By Andrew Spears
One of nature’s most spectacular gifts is that it offers us signs no matter where we are, beautiful affirmation that its virility pulses in an unstoppable rhythm through our world. Signs that show that we are not merely living side by side with nature but that we are living within it, even here in our suburban landscape. In spite of our efforts to hold nature at bay, it nudges back and invites us to linger. All we need to do is pause for a moment, watch and listen.
Birds are the most accessible of nature’s signs because they can be encountered in the most common places. Birds are constantly on the move and forces of migration, breeding, weather, and food supply often set them down right at our front doors. Uncommon and common birds can be enjoyed throughout our daily routines in familiar and ordinary places: a shopping center parking lot, our child’s soccer field, or a roadside telephone wire. Each encounter with a bird offers a portal into nature’s wonders.
Fall migration will continue through November as birds make their way to more temperate climates for the winter. During this cyclical southern surge of birds, birders have learned to watch for uncommon birds just about anywhere. While parks and preserved open spaces attract good numbers of birds, you don’t need to travel to a wildlife refuge to enjoy them.
If you see movement in the medians at your local shopping center, take a second look. It may not be the ubiquitous parking lot panhandler, the House Sparrow, but rather a songbird on its southerly journey. I recently found a Chestnut Sided Warbler scampering down the sidewalk in front of the Pottery Barn…a beautiful and unexpected site. I’ve seen Ruby Crowned Kinglets snatching gnats from the Hydrangea leaves on a Red Bank side street and a Lincoln’s Sparrow foraging among an arborvitae hedge at Walgreen’s.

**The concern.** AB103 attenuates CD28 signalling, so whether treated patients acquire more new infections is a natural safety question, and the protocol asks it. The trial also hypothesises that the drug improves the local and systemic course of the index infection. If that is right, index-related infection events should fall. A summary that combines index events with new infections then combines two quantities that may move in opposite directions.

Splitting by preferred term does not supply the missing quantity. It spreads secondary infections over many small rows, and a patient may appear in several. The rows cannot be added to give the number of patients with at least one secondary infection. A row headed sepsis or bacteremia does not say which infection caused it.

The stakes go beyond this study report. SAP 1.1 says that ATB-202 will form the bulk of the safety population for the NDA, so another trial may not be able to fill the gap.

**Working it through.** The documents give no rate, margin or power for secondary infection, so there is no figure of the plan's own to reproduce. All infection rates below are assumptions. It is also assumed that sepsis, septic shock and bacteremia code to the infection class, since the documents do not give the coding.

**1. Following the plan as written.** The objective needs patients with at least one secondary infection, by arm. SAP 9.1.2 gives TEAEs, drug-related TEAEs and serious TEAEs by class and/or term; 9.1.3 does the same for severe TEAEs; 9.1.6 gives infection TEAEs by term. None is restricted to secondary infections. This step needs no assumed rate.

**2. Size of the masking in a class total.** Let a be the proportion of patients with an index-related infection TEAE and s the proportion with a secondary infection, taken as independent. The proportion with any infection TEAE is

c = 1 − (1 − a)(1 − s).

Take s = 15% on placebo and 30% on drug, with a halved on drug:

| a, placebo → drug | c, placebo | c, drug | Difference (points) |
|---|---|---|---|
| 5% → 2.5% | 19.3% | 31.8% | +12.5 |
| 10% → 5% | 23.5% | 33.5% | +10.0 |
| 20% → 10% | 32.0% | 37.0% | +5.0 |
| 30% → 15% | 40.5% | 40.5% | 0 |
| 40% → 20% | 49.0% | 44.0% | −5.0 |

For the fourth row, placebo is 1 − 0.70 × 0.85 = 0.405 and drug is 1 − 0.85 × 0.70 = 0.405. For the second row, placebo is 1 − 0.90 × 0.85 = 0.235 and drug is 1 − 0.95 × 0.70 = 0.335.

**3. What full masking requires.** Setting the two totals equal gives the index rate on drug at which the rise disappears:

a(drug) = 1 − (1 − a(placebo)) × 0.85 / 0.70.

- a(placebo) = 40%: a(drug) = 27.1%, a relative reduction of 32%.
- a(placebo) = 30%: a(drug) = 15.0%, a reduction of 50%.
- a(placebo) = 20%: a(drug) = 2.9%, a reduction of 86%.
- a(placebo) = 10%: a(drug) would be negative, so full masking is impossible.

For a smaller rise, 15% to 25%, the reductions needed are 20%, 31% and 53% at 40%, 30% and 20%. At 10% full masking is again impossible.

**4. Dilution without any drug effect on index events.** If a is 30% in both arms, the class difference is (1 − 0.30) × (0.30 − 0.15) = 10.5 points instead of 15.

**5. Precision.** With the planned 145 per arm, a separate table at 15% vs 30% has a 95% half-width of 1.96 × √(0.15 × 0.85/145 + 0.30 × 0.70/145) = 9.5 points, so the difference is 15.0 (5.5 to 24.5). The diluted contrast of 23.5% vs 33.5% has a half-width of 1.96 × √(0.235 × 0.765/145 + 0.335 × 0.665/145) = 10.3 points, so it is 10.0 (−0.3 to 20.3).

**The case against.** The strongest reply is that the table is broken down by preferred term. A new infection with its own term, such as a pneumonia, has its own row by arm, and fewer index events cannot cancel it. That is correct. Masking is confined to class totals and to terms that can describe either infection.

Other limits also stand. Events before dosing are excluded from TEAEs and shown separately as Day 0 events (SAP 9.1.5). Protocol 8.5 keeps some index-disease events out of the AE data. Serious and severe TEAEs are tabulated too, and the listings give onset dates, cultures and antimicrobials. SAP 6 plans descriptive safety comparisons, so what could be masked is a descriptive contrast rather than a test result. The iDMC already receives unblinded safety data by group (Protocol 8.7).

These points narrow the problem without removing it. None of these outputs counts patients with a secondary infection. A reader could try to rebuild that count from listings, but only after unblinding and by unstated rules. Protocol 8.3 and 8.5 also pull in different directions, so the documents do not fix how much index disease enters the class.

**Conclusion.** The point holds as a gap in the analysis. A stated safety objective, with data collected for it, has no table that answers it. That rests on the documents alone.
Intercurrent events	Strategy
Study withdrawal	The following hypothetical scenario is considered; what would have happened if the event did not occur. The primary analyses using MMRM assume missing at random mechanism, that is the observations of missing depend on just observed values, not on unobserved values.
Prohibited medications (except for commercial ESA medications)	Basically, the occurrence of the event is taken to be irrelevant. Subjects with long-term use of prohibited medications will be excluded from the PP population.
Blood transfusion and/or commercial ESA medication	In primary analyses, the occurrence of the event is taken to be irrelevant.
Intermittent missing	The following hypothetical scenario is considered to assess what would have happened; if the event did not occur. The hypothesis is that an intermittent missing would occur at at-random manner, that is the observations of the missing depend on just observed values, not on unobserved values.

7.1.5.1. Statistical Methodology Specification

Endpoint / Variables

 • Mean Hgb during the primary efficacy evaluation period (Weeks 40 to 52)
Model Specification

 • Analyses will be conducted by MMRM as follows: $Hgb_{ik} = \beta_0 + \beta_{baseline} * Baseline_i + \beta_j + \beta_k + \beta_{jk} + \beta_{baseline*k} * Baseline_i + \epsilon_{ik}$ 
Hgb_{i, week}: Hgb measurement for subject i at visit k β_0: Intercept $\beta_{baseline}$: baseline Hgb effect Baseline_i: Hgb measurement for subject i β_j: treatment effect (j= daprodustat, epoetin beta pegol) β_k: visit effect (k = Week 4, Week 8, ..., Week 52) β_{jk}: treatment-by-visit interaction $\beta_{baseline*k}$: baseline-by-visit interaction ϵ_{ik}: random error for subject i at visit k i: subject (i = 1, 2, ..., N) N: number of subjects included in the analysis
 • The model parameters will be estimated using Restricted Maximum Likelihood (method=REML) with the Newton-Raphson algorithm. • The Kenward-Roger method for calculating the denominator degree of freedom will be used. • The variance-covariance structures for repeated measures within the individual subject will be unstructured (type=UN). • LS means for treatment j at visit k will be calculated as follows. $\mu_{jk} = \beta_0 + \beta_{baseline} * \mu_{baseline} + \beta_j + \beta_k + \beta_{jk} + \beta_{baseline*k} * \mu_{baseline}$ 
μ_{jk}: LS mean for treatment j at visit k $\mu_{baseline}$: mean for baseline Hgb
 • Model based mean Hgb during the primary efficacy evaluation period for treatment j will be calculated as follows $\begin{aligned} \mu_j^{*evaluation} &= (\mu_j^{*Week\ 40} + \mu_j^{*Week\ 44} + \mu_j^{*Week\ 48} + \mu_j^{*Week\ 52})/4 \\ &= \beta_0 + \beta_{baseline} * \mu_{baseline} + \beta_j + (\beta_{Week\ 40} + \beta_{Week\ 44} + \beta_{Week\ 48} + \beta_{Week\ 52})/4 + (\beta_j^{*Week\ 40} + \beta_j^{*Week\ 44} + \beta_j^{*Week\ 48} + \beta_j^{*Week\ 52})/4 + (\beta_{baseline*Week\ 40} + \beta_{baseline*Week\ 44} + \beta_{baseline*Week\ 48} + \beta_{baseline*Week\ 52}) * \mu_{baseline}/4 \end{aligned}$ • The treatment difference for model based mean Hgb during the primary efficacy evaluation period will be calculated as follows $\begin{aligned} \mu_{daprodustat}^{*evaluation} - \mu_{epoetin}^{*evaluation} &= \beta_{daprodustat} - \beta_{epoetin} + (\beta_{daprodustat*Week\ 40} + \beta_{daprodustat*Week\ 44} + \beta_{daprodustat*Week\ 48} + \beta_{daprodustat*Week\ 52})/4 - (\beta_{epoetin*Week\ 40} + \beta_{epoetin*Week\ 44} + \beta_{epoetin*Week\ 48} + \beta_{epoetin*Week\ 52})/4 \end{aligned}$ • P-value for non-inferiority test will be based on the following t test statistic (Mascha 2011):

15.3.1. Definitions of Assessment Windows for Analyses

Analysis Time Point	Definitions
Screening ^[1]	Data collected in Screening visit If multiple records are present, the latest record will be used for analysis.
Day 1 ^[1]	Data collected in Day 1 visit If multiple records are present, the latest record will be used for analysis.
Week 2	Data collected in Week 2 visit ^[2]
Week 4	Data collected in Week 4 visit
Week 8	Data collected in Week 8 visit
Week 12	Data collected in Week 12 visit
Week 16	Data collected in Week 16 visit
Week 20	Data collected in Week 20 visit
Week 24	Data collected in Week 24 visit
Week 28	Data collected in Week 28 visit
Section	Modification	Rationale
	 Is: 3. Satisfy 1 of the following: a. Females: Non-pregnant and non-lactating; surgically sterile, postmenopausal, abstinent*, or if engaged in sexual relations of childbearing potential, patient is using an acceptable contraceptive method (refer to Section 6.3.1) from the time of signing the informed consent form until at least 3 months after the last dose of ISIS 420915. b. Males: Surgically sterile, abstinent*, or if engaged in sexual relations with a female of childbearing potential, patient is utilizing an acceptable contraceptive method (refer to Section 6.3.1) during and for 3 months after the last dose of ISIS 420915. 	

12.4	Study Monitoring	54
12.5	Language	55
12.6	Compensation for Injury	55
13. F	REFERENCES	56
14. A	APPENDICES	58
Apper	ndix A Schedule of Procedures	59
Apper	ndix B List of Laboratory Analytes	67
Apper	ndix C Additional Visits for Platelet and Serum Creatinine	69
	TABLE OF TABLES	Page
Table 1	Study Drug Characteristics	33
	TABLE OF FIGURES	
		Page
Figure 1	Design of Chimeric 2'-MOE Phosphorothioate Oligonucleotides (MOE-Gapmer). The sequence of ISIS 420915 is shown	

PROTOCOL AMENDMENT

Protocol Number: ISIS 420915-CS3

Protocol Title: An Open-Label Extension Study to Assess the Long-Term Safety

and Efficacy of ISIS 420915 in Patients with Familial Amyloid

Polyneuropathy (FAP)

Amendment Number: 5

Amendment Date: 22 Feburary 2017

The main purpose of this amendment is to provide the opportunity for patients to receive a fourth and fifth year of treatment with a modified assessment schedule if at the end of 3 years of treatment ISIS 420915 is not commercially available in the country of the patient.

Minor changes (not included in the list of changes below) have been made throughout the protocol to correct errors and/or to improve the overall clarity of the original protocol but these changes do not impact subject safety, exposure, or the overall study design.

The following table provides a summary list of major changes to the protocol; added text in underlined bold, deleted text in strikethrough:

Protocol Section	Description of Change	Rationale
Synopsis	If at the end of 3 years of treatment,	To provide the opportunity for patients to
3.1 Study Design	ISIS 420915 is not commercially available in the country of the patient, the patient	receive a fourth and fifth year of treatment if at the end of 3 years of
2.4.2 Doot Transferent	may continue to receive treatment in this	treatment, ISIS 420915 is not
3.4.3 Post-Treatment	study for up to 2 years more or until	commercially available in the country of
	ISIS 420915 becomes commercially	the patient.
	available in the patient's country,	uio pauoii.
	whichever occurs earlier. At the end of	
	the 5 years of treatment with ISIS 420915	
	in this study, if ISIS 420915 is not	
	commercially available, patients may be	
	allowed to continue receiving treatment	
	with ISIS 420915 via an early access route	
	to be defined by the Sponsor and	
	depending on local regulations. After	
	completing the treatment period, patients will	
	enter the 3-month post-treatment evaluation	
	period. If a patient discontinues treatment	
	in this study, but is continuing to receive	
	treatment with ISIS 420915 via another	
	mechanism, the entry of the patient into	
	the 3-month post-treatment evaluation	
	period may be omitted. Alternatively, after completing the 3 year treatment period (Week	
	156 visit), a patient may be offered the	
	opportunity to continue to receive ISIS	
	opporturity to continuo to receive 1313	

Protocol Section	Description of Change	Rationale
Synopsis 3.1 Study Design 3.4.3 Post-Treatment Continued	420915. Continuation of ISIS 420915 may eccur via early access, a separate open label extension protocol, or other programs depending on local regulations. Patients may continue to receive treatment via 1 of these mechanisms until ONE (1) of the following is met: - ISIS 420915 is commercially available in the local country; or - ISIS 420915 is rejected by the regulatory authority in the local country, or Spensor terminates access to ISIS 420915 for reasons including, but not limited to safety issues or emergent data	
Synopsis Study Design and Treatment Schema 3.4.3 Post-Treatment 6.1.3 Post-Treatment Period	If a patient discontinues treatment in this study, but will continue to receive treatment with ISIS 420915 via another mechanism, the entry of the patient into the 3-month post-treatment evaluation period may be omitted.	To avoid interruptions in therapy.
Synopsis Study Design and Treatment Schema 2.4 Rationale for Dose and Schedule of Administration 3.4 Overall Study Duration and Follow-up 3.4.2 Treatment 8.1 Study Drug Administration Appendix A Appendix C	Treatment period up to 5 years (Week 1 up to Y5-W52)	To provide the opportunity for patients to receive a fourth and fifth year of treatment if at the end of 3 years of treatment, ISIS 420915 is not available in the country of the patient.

My commute to work leads me down Swimming River Road from Tinton Falls into Lincroft, passing the reservoir’s spillway at the water company’s plant. This spillway is attractive to birds, providing ready access to fish and other food sources. Passing motorists who have learned where to look, enjoy striking views of one of the resident Bald Eagles perched on a snag above the falling water. Great blue herons often stake out a sunny spot at the spillway’s base, waiting in stealthy silence for an unsuspecting minnow or frog. And Double Crested Cormorants line the rim of the concrete dam for their annual December convention, swelling to numbers in excess of 100.
Ball fields, especially after a fall rain, attract a diverse gathering of birds picking worms and insects that rise to the surface from the saturated sod. At first glance, it may appear as a collection of Laughing Gulls. But a closer inspection often reveals three or four species of gulls, Killdeer, and perhaps a Black Bellied Plover or two. In addition to athletic fields, sod farms, due to the regular disturbance of the soil and exposed food supply, are known to attract migrating plovers and sandpipers.
Roadside trees, wires, and bridges provide great roosts for hawks and passerines. A flash of white on a bare branch along Route 18 reveals a Red Tailed Hawk scanning for small mammals. Tree Swallows gather on wires by the hundreds, staging before their passage south. And that dark silhouette perched on the rail of the Oceanic Bridge just might be a Peregrine Falcon, North America’s fastest bird.
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